After that we made a boat-trip around the channel of the ancient part of the city. It was quite relaxing there and cool soda pop was available from the boatman together with some more sights of ancient buildings and traditional Thai housing on the waterfront. On some occasions you can even have a glance into the houses and get an impression on how people live in houses put on stakes.

In the evening we visited J's and R's brother who has his business near Ayutthaya and went for another great dinner in a typical Lao-food-only-restaurant. We had some coke and whisky and lots of food. This was indeed enjoyable and I sat there quite red-faced as the sun did her job a bit too well that day. Maybe the drinks helped too, hehehe ! I am not a big drinker so two whisky-cokes already fix me up quite fine. We returned to BKK at a late hour. As everybody was tired we went home early for some good, refreshing sleep. It was surely a long day !

Conclusions

Thanks to J and R I had a great chance to get to know people on a personal basis and discuss with Thais from the very beginning of my travelling in the LOS. They both were very helpful and willing to answer all my many questions on their culture and how Thais think. When discussing with J a lot of subjects came up were we both exchanged our opinions and stand-points. Of course we also discussed relationships and the matters of love and J. confirmed a lot to me what I already read about earlier on-line.

We were never short of subjects and never bored and that's what I really like. Having friends who you have a good understanding and common sense with is something very valuable and very instructive. J even once took me to her apartment which she shared with her sister and her cousin. She said before I entered: " Don't be shocked it's just a small place and maybe different from what you are used to." Well, it wasn't that small and actually sufficient for three girls to live, sleep and watch TV in. So I wasn't surprised at all and felt comfortable at once. We got down to the next seven, bought some drinks and food and had an enjoyable break before we went out dancing in the Q Club. When my holiday was about to come to an end we promised each other to stay in touch and until today we have remained good friends.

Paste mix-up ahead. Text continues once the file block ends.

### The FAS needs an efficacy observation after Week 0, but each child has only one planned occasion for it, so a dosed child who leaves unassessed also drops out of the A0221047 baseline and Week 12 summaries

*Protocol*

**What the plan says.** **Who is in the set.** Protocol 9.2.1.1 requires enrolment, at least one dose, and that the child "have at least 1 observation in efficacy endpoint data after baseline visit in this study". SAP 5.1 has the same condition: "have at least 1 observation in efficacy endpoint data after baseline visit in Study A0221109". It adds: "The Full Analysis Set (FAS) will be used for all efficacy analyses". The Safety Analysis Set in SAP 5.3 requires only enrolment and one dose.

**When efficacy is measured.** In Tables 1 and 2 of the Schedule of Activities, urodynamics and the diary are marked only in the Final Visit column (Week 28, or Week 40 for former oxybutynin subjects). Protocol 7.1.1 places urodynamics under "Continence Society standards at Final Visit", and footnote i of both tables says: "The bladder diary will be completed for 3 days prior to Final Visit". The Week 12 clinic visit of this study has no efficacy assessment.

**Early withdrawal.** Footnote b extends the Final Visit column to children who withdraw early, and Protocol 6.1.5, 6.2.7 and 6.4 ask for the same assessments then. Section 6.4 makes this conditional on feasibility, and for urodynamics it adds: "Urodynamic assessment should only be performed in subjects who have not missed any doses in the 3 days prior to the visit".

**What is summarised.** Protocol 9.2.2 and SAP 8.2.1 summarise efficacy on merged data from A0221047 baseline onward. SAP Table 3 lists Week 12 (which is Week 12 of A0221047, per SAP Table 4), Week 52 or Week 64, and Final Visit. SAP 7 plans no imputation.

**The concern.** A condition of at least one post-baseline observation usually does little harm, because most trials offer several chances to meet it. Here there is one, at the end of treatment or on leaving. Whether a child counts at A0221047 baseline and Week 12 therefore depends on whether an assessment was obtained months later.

Questions?

You may wonder that we never got more close than friends. Let me tell you why… I think it was simply no subject as we both expressed clearly what we expected from this relationship from the very beginning. So I never really considered in trying to attract J. Not even by the fact that I actually thought J is an attractive and good looking woman who even was around my age and would actually have fitted well into my criteria of interesting women. Plus… I don't consider myself as overly good-looking. So I am a realist and know to Stick to what I am without false surmises.

Maybe sometimes I am too modest; still I think there's another reason why. From our discussions I found out that she has no problems with the imagination of having a farang boyfriend and would have been open to that experience. Due to hints of my today's girlfriend, I think I was simply not wealthy enough for her lifestyle. From what I have observed over past times I tend to believe in my girlfriend's opinion.

There are a lot of nice girls in BKK which you pay for a nice time and most of all for the fact that they leave you after two hours. Afterwards you can do as you like and go where you want. No sleeping in my bed until the next morning, no shopping and no dramas. I always kept it like that with the "available girls for the night" and therefore would like to confirm this valuable piece of advice already given by so many writers on Stickmanbangkok.com

Cheers… until the next time, Khun Tik